Sometimes one little thing will do the trick.
- Haruki Murakami, from the novel Dance Dance Dance
This year I’ve seen exhibited photographs of self-mutilation, rotting corpses, mangled road-kill, sexual and political torture, and on and on, but it’s a recent show at Frankfurt’s Museum für Moderne Kunst that has haunted me the most. It’s a retrospective (of sorts) of the work of Gerald Domenig (1953), an Austrian-born adopted Frankfurter. Let me be clear: there’s no blood and guts, or screaming children in his photographs. You might be haunted because it’s not quite clear why they’re so unnerving. The MMK itself is architecturally unnerving, and Domenig’s exhibit is tucked away between the permanent and temporary exhibits, in a corner the museum normally reserves for photographs. Gerald and I meet there one Wednesday morning and he guides me through, a bit like a snake leading someone into their cave.
We start at a large wall collage at the front of the show. Domenig explains some of the private jokes and local history encrypted there. There’s a photograph of the fish restaurant that used to be underneath the museum before they were paid to move across the street. There are old friends, catalog clippings, a CD case with one of Domenig’s photographs as the booklet insert suspended on the wall by four nails, and much more. First impression is that it’s been ripped from the artist’s studio, made originally for inspiration and to remember moments and friends, but Gerald explains that the selection and sequence was improvised shortly before the show opened. “The collage was already planned months before, to break up the boring repetition of the rest of the exhibit— one series after another— but the selection and hanging was improvised three days before the opening, using materials from two boxes of work."
Never have I seen a photographer use white in this way
The rest of the exhibit has staggered alcoves, each showing different series of Domenig’s work. The first section is full of eerie urban landscapes, what could be described as literal street photography. You notice quickly, regardless of which alcove you stand in, the whites. Most prints include at least one spot, or splotch, or rectangle that has been under-exposed to the point of creating a bleached-bone grade of white. Gerald describes these as “lamps” or “lights” that shine out of the frame: “These lamps are terribly important to me because they bounce the existing light in a room back out onto the viewer.” To get this effect, sometimes he lays a piece of scrap paper over the photographic paper while printing so the area remains completely unexposed. It gives him a lamp and is his own personal spin on retouching.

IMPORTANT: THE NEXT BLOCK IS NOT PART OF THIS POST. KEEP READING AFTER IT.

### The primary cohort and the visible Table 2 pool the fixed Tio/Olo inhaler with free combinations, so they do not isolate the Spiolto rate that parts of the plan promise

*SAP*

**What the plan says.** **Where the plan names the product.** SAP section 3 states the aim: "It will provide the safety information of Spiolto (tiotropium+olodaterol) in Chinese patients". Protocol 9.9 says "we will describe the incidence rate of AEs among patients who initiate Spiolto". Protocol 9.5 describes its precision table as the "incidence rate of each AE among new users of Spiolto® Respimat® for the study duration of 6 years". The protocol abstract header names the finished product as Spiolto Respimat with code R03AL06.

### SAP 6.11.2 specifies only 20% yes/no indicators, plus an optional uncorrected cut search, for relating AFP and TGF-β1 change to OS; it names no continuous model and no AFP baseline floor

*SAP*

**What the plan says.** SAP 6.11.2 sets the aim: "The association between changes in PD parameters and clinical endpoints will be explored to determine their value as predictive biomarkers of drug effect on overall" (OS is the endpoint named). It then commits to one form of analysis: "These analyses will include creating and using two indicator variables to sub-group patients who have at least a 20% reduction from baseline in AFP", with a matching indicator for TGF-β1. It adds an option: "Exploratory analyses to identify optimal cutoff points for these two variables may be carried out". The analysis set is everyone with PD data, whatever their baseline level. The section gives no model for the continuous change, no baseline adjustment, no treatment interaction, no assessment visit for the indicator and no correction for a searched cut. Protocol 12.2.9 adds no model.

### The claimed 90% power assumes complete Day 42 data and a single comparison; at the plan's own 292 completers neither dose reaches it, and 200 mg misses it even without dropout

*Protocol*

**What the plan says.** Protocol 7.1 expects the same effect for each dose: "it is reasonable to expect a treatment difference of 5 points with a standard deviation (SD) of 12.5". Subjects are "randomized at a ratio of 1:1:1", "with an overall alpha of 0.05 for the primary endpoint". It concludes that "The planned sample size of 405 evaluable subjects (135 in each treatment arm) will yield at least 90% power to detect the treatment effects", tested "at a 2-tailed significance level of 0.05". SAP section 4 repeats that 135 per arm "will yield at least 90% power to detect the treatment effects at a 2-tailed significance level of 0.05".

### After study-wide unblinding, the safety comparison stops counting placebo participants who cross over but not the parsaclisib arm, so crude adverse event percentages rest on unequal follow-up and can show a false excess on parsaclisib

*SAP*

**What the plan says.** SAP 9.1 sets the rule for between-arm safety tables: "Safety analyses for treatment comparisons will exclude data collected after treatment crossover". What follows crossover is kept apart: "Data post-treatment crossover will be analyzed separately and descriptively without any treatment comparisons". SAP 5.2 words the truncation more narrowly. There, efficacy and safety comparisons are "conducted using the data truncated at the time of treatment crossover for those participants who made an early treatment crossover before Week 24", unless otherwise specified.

A lot of analogue printers talk about having an absolute black in every print, a ‘foot’ for the viewer. Never have I seen a photographer use white in this way, to flatten space, to push elements forward out of the background, and kick your feet out from under you. It’s visually irritating and that is something Domenig wants: “In English, irritation is something painful, you would avoid it. But in German it has multiple meanings, also a positive connotation.” I ask him if he is hunting for this feeling when out shooting. First he explains that he’s on a holy mission to eliminate words like ‘shooting’ from the lexicon of photography, then he says that these urban landscapes stimulated him and activated something inside him: “When I find a place I want to photograph, not even two horses can pull me away."
I ask about photographic influences. He says he has none. Well, except for one thing he read once in an American photography magazine: “There was far less loss of shadow detail than I had expected.” He says this has become a mantra for him, a continual prayer. It’s the reason his prints err on the side of being too bright.
There are shadow details in his life too, and because he’s so sensitive and at the same time so open, you can see into them. He tells me he has extreme problems with the world at the moment and that sometimes it “paves” over him. He says he’s always had problems making money. He says he doesn’t feel at home anywhere – not in Austria, not in Germany. The only artist I can compare him to, in terms of his speaking voice, and the way he holds himself physically, is Lucien Freud, the German-born London adopted painter. There’s something similarly alien about Domenig. His waking life seems full of discomfort. He moves in his clothes as if they were sewn from sandpaper. His face is as dynamic as all the surfaces in his images, flexing shades of white and contorting as he works it with his fingers. His eyes get happy though when they scan over one of his prints. It may be one of the few things that brings him comfort, puts him back in his own skin— looking at what he’s made.